Nashville business leaders have decided that the education conversation, for whatever reason, is in need of a RESET. To begin this “reset,” the Nashville Public Education Foundation has commissioned a group out of Boston, the Parthenon Group, to do a study of Nashville’s education system. In NPEF’s words, in order to have a real conversation it’s important that we are all looking at the same data. They’ve also lined up a slew of respected voices, from Vice-Chancellors at respected universities to local school board members and respected business leaders, to help facilitate the conversation. All of it sounds very noble, but with the main event just three weeks away, something funny has happened. People have started to take a look at the players.
One of the most baffling traits of the reform movement is how they apparently think they are the only ones with access to the internet. They often try to sell stuff like it’s completely original only to have it debunked by a basic Google search. That’s what happening here. A simple search reveals some disturbing information about the group that is doing the study that will produce the data that we all will be looking at when they release their Benchmark Study this month. Data that will come through their lens.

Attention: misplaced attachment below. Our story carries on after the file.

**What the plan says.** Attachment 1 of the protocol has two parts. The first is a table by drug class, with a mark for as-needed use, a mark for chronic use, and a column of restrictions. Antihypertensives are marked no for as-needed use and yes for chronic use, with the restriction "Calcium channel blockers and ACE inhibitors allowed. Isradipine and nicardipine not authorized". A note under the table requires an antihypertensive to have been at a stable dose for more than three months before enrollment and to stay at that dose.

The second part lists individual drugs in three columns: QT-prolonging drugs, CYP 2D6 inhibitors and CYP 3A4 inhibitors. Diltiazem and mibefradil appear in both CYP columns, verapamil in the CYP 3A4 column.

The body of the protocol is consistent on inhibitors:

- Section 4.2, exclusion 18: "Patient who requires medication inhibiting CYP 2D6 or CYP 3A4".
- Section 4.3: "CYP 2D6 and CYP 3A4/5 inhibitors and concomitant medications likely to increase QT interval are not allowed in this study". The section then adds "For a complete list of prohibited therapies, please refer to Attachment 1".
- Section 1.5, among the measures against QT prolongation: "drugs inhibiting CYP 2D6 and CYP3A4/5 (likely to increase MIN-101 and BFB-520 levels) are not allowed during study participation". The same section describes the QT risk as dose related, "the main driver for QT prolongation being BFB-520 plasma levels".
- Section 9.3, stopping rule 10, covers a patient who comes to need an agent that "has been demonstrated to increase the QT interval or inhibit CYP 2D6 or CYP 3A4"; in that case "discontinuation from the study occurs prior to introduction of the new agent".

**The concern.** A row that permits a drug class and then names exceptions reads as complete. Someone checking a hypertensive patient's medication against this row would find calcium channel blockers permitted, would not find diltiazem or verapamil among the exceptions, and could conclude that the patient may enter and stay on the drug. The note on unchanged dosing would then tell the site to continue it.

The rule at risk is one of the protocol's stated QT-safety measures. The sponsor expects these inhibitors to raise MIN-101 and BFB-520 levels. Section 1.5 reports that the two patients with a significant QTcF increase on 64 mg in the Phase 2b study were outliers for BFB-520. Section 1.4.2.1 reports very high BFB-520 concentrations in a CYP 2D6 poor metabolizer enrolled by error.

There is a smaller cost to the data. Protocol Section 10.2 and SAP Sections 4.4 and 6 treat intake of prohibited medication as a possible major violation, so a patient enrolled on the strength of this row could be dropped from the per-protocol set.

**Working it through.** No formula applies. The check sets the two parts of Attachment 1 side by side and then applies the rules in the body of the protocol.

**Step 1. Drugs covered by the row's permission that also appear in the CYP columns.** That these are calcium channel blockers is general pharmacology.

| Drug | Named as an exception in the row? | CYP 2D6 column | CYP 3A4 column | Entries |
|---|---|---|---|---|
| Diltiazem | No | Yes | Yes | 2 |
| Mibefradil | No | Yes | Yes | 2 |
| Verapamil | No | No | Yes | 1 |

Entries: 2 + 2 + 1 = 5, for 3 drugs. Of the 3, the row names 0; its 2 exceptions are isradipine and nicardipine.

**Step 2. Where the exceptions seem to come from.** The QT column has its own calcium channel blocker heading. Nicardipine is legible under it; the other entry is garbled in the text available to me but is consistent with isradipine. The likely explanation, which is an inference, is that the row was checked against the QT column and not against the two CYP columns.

The Parthenon Group is a worldwide organization out of Boston that consults in a variety of fields, education being one of them. A perfunctory look at their website reveals an education team lacking education experience. Almost all have an MBA and what little education experience there is comes from time spent with… wait for it… Teach for America. Okay, that’s a little troubling, but not necessarily a deal breaker. Let’s take a look at the things they’ve been involved in.
Again, just perusing their website reveals a propensity to look at avenues for their clients to make money off public education systems. In fact they seem to be quite thrilled with being able to find shortcomings in the current system. I will give them credit – they are not just trying to exploit public education here in the United States, but worldwide, including Dubai and India as well. One of the U.S. success stories touted on their site is their work with the New York City school system and the attempts to improve dropout rates. There is even a Time magazine article trumpeting this success.